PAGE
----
Public Trust Advisors Blog

Top Economic Drivers of Increased Yield in 2017

Posted on Fri, Feb 23, 2018

We are two months into 2018 and experiencing steady growth from the prior year. Let’s look at the economic factors that impacted yields and recap a successful 2017. 

1. Three Federal Open Market Committee (FOMC) Rate Hikes

The Federal Funds target rate was raised three times (March, June, and December), starting the year at 0.50% to 0.75% and ending at 1.25% to 1.50%. The FOMC’s December dot plot indicated three potential rate hikes for 2018 based on the strength of the labor market and optimism that inflation will rise over the medium term.

2. Over Two Million Jobs Added in 2017

The unemployment rate dipped from 4.8% to 4.1% over the course of 2017. Non-farm payrolls added just over two million jobs in 2017, falling short of 2016’s growth but proving to be more than enough to put downward pressure on the unemployment rate and further tighten the labor market.

3. Stronger Economic Growth

The U.S. economy grew approximately 2.5% percent in 2017. Optimism regarding synchronized global growth and the impact of the Tax Cuts & Jobs Act have the markets optimistic that the U.S. economy can continue to grow at a healthy pace in 2018.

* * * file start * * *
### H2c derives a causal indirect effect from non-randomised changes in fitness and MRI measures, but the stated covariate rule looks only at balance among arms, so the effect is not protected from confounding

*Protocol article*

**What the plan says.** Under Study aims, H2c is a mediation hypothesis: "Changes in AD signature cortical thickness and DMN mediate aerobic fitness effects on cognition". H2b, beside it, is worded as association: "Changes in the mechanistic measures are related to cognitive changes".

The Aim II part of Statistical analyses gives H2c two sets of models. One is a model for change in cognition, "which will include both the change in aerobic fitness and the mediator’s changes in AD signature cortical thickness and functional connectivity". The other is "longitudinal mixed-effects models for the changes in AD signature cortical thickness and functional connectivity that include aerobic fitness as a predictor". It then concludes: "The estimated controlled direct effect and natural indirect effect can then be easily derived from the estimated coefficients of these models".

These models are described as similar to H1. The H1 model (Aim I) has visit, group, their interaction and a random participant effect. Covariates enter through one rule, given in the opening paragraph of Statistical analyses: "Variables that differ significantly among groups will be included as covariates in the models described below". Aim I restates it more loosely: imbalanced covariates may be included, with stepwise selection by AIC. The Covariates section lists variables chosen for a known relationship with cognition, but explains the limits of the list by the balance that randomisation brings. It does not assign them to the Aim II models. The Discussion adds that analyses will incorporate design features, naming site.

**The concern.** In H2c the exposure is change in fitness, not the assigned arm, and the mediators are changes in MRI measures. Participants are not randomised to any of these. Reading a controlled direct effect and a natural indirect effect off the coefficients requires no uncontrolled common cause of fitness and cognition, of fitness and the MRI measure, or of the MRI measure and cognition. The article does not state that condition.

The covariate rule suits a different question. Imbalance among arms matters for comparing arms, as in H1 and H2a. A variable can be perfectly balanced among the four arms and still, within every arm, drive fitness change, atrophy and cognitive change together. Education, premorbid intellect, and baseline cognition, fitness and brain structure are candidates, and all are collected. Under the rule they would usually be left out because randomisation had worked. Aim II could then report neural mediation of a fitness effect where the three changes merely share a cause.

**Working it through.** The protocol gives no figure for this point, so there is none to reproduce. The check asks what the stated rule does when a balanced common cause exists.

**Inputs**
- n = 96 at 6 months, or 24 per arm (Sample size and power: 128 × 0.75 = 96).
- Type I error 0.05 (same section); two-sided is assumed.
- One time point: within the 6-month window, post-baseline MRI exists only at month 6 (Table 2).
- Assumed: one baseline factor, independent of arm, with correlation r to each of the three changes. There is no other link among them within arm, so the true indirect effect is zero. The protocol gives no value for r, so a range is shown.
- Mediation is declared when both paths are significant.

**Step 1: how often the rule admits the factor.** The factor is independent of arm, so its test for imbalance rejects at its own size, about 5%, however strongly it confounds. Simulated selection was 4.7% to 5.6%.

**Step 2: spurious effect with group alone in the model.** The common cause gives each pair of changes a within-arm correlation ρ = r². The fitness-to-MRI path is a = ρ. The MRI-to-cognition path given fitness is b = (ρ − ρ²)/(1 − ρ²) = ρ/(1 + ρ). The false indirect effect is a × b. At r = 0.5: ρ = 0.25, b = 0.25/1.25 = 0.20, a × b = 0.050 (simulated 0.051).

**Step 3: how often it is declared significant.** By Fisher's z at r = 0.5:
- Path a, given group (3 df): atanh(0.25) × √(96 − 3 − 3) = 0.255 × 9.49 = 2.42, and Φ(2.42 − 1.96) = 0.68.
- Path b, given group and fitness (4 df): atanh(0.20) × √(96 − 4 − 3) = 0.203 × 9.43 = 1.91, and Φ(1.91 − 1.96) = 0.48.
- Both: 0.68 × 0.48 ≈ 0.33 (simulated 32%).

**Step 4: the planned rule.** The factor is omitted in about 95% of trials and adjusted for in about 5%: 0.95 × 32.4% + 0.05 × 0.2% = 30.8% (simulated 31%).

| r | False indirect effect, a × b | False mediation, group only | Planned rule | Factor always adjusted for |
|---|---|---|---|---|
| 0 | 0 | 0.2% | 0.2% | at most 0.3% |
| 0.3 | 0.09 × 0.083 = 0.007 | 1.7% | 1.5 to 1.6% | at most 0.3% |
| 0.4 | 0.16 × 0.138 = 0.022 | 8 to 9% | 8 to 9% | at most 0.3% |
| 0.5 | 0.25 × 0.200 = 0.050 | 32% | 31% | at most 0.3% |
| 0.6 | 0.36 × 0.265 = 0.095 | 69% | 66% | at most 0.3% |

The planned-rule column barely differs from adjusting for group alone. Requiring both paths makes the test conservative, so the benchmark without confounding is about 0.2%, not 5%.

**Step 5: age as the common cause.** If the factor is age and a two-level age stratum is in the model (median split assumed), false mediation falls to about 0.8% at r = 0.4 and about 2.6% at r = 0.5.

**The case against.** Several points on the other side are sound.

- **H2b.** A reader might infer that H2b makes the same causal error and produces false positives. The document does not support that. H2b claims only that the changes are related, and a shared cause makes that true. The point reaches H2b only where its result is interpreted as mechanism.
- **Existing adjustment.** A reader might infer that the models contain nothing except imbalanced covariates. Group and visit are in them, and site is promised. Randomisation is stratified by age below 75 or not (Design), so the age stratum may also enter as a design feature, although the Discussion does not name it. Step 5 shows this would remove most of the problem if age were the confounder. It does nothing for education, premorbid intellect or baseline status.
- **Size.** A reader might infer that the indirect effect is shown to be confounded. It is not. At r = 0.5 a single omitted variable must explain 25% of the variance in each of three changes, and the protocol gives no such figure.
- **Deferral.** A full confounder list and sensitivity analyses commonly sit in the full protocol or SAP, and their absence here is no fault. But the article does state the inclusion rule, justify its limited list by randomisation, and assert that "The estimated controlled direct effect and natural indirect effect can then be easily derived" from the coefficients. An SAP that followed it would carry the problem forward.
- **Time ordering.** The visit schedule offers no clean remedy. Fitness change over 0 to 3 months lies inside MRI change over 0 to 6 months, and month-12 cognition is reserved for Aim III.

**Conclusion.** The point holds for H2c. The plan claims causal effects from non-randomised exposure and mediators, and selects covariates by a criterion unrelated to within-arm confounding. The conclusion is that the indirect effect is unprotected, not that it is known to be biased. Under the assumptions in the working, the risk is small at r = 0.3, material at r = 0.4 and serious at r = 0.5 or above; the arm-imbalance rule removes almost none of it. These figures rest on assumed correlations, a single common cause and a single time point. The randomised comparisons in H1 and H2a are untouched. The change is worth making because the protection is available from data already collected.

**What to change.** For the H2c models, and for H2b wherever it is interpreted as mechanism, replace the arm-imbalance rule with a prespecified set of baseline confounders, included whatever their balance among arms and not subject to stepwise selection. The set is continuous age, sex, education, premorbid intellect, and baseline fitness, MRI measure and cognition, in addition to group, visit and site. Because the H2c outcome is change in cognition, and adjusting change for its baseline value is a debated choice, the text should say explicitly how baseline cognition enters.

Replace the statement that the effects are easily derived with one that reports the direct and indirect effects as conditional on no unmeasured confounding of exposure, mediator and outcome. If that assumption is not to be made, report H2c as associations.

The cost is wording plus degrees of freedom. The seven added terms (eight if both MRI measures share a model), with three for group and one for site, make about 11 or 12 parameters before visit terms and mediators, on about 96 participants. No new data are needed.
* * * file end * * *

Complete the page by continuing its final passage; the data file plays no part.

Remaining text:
4. Positive Consumer Sentiment

Strength in the housing market, a tightening labor market, and record high stock prices have lifted consumer sentiment. With roughly two-thirds of the GDP derived from consumer spending, a healthy consumer has led to a healthy economy.

5. Low Market Volatility

With the FOMC striving for maximum transparency, the stock and bond markets remained remarkably calm over the course of 2017. Stability in the financial markets have made the FOMC’s job a bit easier (for now).

 


All comments and discussion presented are purely based on opinion and assumptions, not fact. These assumptions may or may not be correct based on foreseen and unforeseen events. The information above is not a recommendation to buy, sell, implement, or change any securities or investment strategy, function, or process. Any financial and/or investment decision should be made only after considerable research, consideration, and involvement with an experienced professional engaged for the specific purpose. Past performance is not an indication of future performance. Any financial and/or investment decision may incur losses. Performance comparisons will be affected by changes in interest rates. Investment returns fluctuate due to changes in market conditions.

Tags: Rising rates, Managing Public Funds, LGIP, Public Trust Advisors, FOMC, Short-term interest rates

Don't Fight the Fed?

Posted on Fri, Jul 28, 2017

Four times a year, members of the Federal Reserve (the Fed) release their projections for economic growth, unemployment, inflation, and the underlying interest rate associated with these forecasts. This interest rate projection, known as the “dot plot,” serves as a guide of where the Fed expects to take interest rates over time. Whenever the Fed releases an updated set of projections, it has the potential to be a market-moving event. For this reason, the recent disparity between the Fed’s dot plot and what the bond market is actually pricing into the yield curve should be of particular interest to fixed-income investors.